I want to thank Irvine Community News & Views publisher Frank Lunding for encouraging me to devote my CityWatch page to publication of the letter I wrote to Governor Brown, urging State funding for the Veterans Cemetery in the Great Park. I am pleased to do so. — LA
May 25, 2017
Governor Jerry Brown,
I am writing to you as a former Mayor and longtime Councilmember here in the City of Irvine. It has been my honor to work with current Councilmembers Jeff Lalloway and Lynn Schott, and former Mayor and Councilmember Beth Krom as Irvine’s principal political leaders who, for more than three years, have been working with Assemblywoman Sharon Quirk-Silva to translate the vision of a State Veterans Cemetery into an operational reality.
At this critical juncture, I am writing to thank you for your recent site visit to Irvine, and for your past support for establishment of the Southern California Veterans Cemetery in the Orange County Great Park, right here in Irvine. Joined by an anxious but hopeful Irvine community, I now ask for your further support for the Veterans Cemetery in the State FY 2017/2018 Budget — so that, together, we can soon complete this important project.
As you recall, three years ago, in a remarkable display of leadership and bi-partisan consensus-building, Assemblywoman Sharon Quirk-Silva successfully shepherded AB 1453 through the Legislature, winning unanimous approval for the measure which then, with the Governor’s signature, became law on September 27, 2014. Earlier in 2014, the Irvine City Council voted unanimously to convey the specifically referenced “ARDA” site within the Great Park in order to create the Veterans Cemetery. Reflecting this specific, generous gift of land, Section 1 of AB 1453 provides that the California Department of Veterans Affairs “shall design, develop, construct, and equip a state-owned and state-operated Southern California Veterans Cemetery, which shall be located at the site of the former Marine Corps Air Station El Toro, on 125 acres known as the Amended and Restated Development Agreement Site in the Great Park in the City of Irvine.”
AB 1453, as adopted, was not a mere suggestion or ethereal expression of hope. It was, and is, the law — a mandate to begin a process eventually culminating in the state-established, state-owned, state-operated and state-maintained Veterans Cemetery at the specified “ARDA” site, located in the Great Park. AB 1453 included an appropriation of $500,000 for CalVet to commence planning, design, and the timely submission (July 1, 2016) of a grant application to the U.S. Department of Veterans Affairs. Having successfully completed these tasks, the project received federal approval, and the Southern California Veterans Cemetery is now on the “Priority List” to receive federal support toward the estimated $77.4 million cost for further design, site preparation, and construction of Phase I of the Veterans Cemetery on the 125-acre ARDA site in the Great Park.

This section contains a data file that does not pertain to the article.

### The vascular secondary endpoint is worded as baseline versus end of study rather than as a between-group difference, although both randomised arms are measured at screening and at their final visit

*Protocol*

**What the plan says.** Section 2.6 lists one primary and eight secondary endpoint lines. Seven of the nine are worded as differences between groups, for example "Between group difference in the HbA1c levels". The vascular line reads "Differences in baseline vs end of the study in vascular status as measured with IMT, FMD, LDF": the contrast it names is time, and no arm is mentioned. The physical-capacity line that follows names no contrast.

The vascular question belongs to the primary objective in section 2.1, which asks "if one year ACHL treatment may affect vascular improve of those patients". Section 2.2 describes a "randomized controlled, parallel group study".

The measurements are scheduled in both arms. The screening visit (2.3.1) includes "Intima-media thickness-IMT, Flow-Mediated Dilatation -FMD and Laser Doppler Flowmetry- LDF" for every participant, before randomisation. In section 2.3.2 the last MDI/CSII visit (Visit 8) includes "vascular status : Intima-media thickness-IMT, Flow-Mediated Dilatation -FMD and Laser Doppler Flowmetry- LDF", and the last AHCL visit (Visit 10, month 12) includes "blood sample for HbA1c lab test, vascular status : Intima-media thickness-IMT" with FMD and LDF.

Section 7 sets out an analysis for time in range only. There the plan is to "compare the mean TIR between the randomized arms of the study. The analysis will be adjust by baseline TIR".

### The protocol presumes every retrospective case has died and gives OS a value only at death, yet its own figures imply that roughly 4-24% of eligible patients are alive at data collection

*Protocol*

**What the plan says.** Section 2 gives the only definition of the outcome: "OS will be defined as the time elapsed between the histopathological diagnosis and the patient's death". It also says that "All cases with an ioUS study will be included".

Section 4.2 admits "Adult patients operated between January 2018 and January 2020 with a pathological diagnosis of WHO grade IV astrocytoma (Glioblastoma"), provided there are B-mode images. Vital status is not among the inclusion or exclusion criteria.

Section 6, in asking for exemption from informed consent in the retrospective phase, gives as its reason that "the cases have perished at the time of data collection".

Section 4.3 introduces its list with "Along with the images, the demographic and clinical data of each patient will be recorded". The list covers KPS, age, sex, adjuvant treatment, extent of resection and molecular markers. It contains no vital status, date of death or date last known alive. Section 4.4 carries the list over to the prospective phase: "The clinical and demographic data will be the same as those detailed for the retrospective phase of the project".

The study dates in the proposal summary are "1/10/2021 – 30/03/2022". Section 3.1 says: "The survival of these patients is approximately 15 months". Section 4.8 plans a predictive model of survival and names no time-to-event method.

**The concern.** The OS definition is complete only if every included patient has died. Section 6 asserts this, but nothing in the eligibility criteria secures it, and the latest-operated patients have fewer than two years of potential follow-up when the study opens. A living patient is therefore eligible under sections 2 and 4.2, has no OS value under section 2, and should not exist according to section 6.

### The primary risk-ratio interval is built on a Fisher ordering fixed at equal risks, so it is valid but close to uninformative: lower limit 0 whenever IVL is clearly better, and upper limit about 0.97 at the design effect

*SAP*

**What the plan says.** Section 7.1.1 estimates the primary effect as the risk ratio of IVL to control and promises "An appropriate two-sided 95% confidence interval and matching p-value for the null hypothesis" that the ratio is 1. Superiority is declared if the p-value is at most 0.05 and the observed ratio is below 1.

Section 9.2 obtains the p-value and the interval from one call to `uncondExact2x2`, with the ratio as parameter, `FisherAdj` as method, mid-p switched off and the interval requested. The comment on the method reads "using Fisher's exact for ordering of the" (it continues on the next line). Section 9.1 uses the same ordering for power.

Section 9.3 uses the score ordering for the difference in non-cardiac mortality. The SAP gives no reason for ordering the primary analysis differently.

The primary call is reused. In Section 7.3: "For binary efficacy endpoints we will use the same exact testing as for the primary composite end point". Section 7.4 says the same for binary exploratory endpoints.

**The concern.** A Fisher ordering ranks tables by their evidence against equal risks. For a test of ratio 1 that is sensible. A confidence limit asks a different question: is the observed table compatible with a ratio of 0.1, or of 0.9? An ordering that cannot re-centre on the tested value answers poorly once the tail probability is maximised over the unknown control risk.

To accelerate project funding and construction, on April 4, 2017, the Irvine City Council made a further commitment, voting to commit up to $38 million— roughly half the cost of the Veterans Cemetery project — from our own Great Park development fund. Frankly, our expressed expectation is that the State (and the U.S. Department of Veterans Affairs) will provide the balance of the estimated funds needed to complete this project over the next two-and-one-half years, as planned.
We know that the FivePoint Communities development company continues to oppose the Veterans Cemetery in the Great Park, and has been actively lobbying at the State Capitol. FivePoint officials have been promoting a so-called “land-swap.” This land-swap, without any current City authorization or State enabling legislation, would move the Veterans Cemetery from its designated 125-acre site in the Great Park — generally applauded for years as the “perfect site” for the Veterans Cemetery — to an entirely different location. Under the land-swap proposal, the Veterans Cemetery would be moved to FivePoint property near the Irvine Train Station and the I-5 and I-405, far removed from the originally designated site within the Great Park. This is a bad idea for a number of reasons. Relying on a poorly defined land-swap scheme to undo what has already been done — and then to begin the entire process all over again, creating some kind of privately owned and operated Veterans Cemetery that has no present authorization in State law or local law — introduces a myriad of uncertainties, complications and delays. At the same time, resident resentment over the apparent abandonment of commitments made by the City of Irvine in 2014, and written into State law (AB 1453) that same year, would plunge our City into turmoil for years to come. There is already widespread talk among civic activists of resort to available options: litigation, initiatives, referenda, and even recalls.
Residents throughout Irvine have come to understand how FivePoint and its investors would benefit enormously from their proposed land-swap. But these same residents ask: Where is the benefit to the public, including California veterans and their families, and the residents of Irvine?
The proposed land-swap is a dangerous distraction that threatens to take us off the path of progress that has enabled us all to come this far — locally, at the State level, and at the Federal level as well. We have earned all the necessary approvals and are ready to begin on-site demolition construction of our Great Park Veterans Cemetery. State funding at this time will enable us to commence demolition and preliminary site preparation so that, by Veterans Day, 2019, the first of many thousands of veterans and their families can be laid to rest in the Southern California Veterans Cemetery in the Great Park — just as we promised and just as we wrote into law, together. Thank you for your continuing support and consideration.